The Ottoman Turks made breathtaking strides in the first half of the sixteenth century: Belgrade was seized in 1521, the Knights of Malta (Knights of St. John) evacuated the Isle of Rhodes the next year, the Hungarian army was routed in 1526 in the Battle of Mohacs (with Transylvanian Duke Jan Szapolyai ascending the Buda throne as King John I), Algeria and Tunisia opted to be the sultan’s vassals after Turkey had waged years of war against the Spanish Habsburgs.

In 1520, when a khan’s horde went on a rampage in Rohatyn and its environs in Opillia (now Ivano- Frankivsk oblast) and thousands of captives were taken to the markets of Istanbul, Caffa, and Trebizond, a seemingly unimportant event occurred: 15 year-old Anastasiya, daughter of Orthodox priest Havrylo Lisovsky, became the concubine of a Greek-born rich nobleman Ibrahim- Pasha. Greatly astonished by the fact that the charming slave girl knew Latin and Greek, he decided to present her to the sultan. In the harem (called the gate of bliss), Roxolana, as she was called to emphasize her Ruthenian, that is, Ukrainian origin, very soon gained favor with Suleiman I who entered into an official marriage with her, now converted to Islam, in 1523, which resulted in the birth of five children, a daughter and four sons. Roxolana was given the name of Hurrem (one who laughs) and pronounced bash-kaduni, the sultan’s chief wife. Suleiman I addressed her only as “my Haseki” (my sweetheart). The Venetian ambassador in Istanbul wrote that she was “pretty, modest, and knows very well the nature of her master.” Yet, mores were very cruel in the sultan’s palace, and Roxolana cared, of course, about her own destiny and the future of her children. Ibrahim-Pasha (appointed grand vizier in 1523), who knew her past as a slave girl and contributed to her elevation, at a certain point overestimated his influence on Suleiman I and was summarily executed in 1536.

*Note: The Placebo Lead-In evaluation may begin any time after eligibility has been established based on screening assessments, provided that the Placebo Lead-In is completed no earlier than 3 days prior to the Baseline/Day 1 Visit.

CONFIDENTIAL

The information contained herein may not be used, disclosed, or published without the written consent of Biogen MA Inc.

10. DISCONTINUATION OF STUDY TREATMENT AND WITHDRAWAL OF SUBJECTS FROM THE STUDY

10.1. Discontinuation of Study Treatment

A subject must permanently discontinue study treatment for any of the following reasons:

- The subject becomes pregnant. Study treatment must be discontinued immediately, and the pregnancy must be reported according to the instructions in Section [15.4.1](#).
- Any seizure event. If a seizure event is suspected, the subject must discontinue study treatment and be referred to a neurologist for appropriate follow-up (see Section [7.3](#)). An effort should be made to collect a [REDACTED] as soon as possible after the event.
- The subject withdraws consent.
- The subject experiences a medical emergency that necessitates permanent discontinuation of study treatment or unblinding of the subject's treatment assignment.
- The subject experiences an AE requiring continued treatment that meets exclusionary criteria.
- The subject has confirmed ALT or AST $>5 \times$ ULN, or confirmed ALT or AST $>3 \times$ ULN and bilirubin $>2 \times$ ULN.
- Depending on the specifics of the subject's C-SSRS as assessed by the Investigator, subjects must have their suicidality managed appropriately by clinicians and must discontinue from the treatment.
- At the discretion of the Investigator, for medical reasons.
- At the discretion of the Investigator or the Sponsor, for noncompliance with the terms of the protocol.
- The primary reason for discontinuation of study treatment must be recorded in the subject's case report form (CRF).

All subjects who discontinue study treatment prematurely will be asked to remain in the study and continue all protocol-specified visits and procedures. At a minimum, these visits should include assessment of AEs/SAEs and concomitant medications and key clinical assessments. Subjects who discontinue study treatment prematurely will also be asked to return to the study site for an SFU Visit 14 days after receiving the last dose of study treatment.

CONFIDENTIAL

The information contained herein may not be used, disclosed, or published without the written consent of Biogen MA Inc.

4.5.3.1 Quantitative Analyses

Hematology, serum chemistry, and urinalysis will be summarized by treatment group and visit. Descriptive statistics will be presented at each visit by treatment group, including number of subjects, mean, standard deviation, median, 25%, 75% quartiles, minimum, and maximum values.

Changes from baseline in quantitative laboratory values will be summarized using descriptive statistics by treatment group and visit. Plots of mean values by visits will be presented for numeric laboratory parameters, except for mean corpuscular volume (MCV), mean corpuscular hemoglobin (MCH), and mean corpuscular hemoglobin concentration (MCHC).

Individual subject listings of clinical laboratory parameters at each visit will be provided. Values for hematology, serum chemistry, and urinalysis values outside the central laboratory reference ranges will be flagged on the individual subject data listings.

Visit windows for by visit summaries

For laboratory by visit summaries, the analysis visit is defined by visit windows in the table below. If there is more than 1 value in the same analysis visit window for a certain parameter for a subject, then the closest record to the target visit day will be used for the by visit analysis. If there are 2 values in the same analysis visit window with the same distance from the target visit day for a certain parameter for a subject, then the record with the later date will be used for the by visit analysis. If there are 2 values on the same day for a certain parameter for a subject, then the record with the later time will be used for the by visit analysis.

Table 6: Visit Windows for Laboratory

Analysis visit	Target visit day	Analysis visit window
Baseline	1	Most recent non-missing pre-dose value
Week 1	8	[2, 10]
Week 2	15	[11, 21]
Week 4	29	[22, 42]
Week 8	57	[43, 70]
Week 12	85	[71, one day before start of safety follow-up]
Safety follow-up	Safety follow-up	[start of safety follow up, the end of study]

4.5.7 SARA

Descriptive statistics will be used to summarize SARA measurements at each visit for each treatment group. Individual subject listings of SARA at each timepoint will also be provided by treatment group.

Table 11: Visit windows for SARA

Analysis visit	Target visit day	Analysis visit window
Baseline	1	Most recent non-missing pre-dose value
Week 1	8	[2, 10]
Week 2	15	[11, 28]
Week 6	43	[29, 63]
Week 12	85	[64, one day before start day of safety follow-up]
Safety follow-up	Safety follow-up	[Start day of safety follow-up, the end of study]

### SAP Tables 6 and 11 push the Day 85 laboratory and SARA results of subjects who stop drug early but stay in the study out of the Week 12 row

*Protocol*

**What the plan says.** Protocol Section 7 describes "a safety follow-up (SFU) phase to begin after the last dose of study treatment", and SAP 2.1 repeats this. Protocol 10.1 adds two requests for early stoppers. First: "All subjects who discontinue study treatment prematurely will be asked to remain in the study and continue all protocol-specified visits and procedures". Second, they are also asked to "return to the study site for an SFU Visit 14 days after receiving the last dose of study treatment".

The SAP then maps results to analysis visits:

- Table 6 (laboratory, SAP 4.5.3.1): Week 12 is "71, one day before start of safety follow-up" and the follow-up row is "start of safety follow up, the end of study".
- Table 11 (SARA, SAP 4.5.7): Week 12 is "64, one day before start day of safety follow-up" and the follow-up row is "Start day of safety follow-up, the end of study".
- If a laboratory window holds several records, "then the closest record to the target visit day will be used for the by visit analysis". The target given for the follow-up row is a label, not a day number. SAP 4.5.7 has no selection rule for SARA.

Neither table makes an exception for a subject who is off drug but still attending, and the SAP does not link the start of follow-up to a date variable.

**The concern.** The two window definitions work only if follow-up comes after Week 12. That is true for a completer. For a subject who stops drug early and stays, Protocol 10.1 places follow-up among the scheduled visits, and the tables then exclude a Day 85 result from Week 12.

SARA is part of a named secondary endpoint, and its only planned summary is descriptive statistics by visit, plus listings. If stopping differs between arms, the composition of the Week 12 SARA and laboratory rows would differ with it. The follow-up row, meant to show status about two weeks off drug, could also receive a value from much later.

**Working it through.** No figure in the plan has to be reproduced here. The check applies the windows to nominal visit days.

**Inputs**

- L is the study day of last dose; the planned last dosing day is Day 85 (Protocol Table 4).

But the greatest danger for the Ukrainian lady emanated from Mustafa, the sultan’s eldest son. His mother, a Circassian, ceded the chief-wife status to Roxolana but was still carrying on intrigues, trying to make Mustafa heir to the throne. In 1553 Roxolana managed to weave an intricate web of a plot, as a result of which the son of her ill-fated rival was accused of treason and executed.

Roxolana died around the late 1550s, failing to reach even fifty, survived by the sultan. Her husband died a natural death during the siege of the Hungarian fortress of Szigetvar in 1566. Two sons of Roxolana and Suleiman I died young, one was strangled on his father’s order, while Hurrem’s first-born became sultan known as Selim II. Dubbed Drunkard by the people, he was a dissolute rake who always evoked unpleasant memories. Historians hold him responsible for touching off the decline and fall of the Sublime Porte.

Anastasiya-Roxolana was buried in an eight-sided sepulcher by an Istanbul mosque. She achieved her goal, enabling Selim to take advantage of the bloody inheritance law and become sultan. Yes, the mores of the sultan’s palace were truly harsh, and the sixteenth century went down in history not only as an age of great discoveries, reformers, and scientists but also as one of horrible crimes, where the name of Nicolaus Copernicus, Titian, Nostradamus, FranНois Rabelais, and Martin Luther go hand in hand with those of Ivan the Terrible, Hernando Cortes, Francisco Pizarro, and Philip of Spain. Let us also recall the St. Bartholomew’s Day Massacre in 1572 and Catholic Inquisition burnings on the main squares of European cities. Only then will we perhaps be able to understand at least a little the sultan’s wife born and raised in Rohatyn, now Ivano-Frankivsk oblast.

By Serhiy MAKHUN, The Day
Rubric: 
Issue: 
Новини партнерів